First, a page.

Who's afraid of the big, bad WASL?


Staff writer

Few can be indifferent to the WASL: The test that beginning in 2008 all 10th-graders will need to pass to graduate; that currently relatively few 10th graders are actually passing entirely; and will get even harder in 2010 when a science section is added.

Education officials met Monday night with parents and students to help them understand how to handle the test. But Tuesday night, detractors met to criticize the WASL (Washington Assessment of Student Learning).

The two groups disagreed over some major points:

• Whether the WASL is socioeconomically biased.

• Whether it is causing teachers to “teach to the test” and thus hurting education overall.

• And whether any real need for educational reform exists in Washington.

People –– not their income, nor their education –– make the difference, said PTA leaders who who made a presentation Monday at the WASL parent night. They emphasized that any parents who got involved in their children’s education would make it more likely that the students would experience academic success.

PTA officials said the knowledge tested on the WASL is widely known and available. Therefore, parents should contact teachers and find out what information their children need to know in order to meet the grade level standard, officials said. They added that parents, wherever possible, should also be involved in the classroom and child’s homework, which can lead to higher student achievement and therefore higher WASL scores.

All of this was said to emphasize that any parents, regardless of socio-economic status, could help their student achieve WASL success.

But detractors claimed at a meeting put on by the Citizens United for Responsible Education (CURE) Tuesday night that the WASL is highly biased against poor and minority students .

“Socioeconomic status is an indicator of success” on the WASL, said CURE representative Bob Ward, who presented information gathered by professor Donald Orlich of Washington State University. “Using the fairness doctrine, that’s a strong indictment of the WASL.”

However, it wasn’t clearly explained by CURE officials why socioeconomic status, for a variety of complex reasons, is widely known to be an indicator of general academic success.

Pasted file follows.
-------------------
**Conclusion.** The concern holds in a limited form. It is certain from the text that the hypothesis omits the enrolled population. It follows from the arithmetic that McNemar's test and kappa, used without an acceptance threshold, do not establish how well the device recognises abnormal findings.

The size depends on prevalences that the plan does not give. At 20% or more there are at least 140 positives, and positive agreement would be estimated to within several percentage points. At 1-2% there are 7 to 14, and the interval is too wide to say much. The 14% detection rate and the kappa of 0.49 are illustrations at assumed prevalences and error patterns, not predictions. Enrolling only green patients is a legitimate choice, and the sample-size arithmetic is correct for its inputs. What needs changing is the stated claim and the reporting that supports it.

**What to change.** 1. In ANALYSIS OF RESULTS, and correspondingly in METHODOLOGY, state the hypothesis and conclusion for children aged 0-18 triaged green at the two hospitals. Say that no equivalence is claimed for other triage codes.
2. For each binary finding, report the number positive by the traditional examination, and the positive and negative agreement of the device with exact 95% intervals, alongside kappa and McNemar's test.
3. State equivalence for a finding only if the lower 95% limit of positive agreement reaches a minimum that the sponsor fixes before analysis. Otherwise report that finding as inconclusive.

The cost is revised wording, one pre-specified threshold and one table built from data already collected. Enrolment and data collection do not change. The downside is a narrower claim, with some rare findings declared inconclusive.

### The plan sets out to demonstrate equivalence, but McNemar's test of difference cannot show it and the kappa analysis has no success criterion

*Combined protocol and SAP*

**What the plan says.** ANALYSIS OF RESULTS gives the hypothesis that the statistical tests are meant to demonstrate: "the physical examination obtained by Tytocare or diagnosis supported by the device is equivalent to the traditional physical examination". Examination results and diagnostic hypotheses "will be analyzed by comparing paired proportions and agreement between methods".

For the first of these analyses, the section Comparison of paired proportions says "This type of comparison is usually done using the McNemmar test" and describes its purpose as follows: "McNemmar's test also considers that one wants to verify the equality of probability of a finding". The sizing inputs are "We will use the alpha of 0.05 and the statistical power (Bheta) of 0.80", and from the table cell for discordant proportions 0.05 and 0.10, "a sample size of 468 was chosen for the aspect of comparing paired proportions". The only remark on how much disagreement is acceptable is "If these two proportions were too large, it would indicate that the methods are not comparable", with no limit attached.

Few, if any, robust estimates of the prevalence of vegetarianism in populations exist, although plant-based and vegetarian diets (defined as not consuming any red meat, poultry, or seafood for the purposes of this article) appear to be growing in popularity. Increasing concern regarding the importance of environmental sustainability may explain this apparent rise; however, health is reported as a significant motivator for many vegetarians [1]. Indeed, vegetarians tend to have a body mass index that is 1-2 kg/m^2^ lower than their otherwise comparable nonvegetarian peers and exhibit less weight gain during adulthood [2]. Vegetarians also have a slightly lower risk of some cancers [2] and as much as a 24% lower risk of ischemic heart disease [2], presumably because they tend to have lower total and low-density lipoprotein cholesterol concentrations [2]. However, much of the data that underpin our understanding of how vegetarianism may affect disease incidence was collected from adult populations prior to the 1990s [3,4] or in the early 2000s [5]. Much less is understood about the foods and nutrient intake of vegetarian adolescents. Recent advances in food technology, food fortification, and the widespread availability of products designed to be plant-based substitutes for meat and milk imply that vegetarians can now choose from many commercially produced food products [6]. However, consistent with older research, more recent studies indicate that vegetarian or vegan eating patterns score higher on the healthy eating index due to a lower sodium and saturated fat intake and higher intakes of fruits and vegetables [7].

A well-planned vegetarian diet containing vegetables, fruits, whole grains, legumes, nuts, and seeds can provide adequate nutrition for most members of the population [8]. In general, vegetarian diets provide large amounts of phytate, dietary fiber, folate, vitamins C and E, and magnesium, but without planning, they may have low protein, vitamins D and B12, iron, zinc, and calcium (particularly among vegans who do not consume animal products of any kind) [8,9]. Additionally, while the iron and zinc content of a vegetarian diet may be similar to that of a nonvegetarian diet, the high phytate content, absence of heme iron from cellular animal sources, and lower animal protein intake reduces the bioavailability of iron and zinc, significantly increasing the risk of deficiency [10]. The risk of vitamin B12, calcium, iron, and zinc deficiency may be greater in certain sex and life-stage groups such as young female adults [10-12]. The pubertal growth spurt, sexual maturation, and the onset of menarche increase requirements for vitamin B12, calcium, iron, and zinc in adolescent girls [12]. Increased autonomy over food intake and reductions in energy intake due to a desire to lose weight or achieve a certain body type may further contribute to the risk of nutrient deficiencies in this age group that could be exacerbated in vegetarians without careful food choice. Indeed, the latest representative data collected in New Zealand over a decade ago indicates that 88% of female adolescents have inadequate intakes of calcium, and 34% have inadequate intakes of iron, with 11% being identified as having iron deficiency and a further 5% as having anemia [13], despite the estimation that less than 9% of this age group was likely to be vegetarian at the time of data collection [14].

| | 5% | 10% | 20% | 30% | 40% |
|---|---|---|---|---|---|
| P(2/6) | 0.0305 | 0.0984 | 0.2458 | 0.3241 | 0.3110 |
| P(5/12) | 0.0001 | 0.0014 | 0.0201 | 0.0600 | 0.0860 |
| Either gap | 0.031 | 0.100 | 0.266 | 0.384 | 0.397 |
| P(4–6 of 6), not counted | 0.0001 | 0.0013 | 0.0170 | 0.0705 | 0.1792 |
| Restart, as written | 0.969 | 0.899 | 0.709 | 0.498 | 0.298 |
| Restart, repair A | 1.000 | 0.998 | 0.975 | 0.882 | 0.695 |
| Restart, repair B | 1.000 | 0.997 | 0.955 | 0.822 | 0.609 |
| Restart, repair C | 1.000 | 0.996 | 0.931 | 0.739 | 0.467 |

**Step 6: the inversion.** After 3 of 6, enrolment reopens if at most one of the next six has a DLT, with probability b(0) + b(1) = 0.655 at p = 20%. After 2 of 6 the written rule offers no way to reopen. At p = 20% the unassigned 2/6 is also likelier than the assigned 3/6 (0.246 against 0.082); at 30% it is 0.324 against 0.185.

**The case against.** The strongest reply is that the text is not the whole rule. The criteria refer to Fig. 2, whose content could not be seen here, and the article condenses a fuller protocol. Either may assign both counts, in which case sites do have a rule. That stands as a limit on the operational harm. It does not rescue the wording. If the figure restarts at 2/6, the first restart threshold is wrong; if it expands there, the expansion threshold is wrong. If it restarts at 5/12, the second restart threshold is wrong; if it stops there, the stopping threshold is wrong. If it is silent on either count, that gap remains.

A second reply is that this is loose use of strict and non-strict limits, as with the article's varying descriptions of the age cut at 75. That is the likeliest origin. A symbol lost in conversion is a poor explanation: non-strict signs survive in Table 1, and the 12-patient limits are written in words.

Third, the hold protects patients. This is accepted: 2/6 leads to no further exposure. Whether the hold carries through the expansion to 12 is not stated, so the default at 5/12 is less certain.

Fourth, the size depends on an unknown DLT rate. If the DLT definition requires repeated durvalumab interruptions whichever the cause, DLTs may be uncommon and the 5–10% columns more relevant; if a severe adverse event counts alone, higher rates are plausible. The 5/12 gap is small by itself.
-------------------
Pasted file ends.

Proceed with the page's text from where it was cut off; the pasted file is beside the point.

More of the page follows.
Pat Cummings, director of assessment for Federal Way Public Schools, said that many measure are taken to prevent bias, including running WASL questions past a “bias review committee.”

Another of CURE’s criticisms was that because graduation was at stake, the WASL was causing educators to teach to the test, therefore eviscerating liberal arts education.

At their meeting, PTA presenters specifically denied that claim. Cummings answered the criticism in a different way.

“Is the question ‘Do teachers teach to the test?’ You would hope that they would,” Cummings said.

Educators have been called to get back to the basics of education, making sure students read and write well and can perform math at higher levels, he said. Testmakers have tried to clearly define what this means, and the WASL attempts to test these defined areas, Cummings said.

A student who is weak in these areas won’t do well on the WASL, he said. This fact hurts students with strengths in other areas like art and music, it was said at the CURE meeting.

CURE’s Ward also said there was no real need for educational reform in Washington. Rather, education is quite good when compared to other states and other nations, he said.

On that issue, Cummings said, “Is education actually as bad as it’s often portrayed in the popular press? No. There is legitimacy to the claim that schools are doing much better than they are given credit for. But education reform is not about giving children standards equal to the past, but better.

“The WASL is meant to measure world-class skills. Other states, like California, set minimal standards, about equal to a middle-school education. Our state chose a different route of tougher standards that if a child achieved, that student will be extremely proficient in those areas. Under minimal achievement standards, you could dispense with educational reform. But if you believe that kids can meet high standards, then you’re looking at Washington’s education reform.”

CURE had numerous other complaints about the WASL, which are detailed on its Web site (

Staff writer Kenny Ching: 925-5565,

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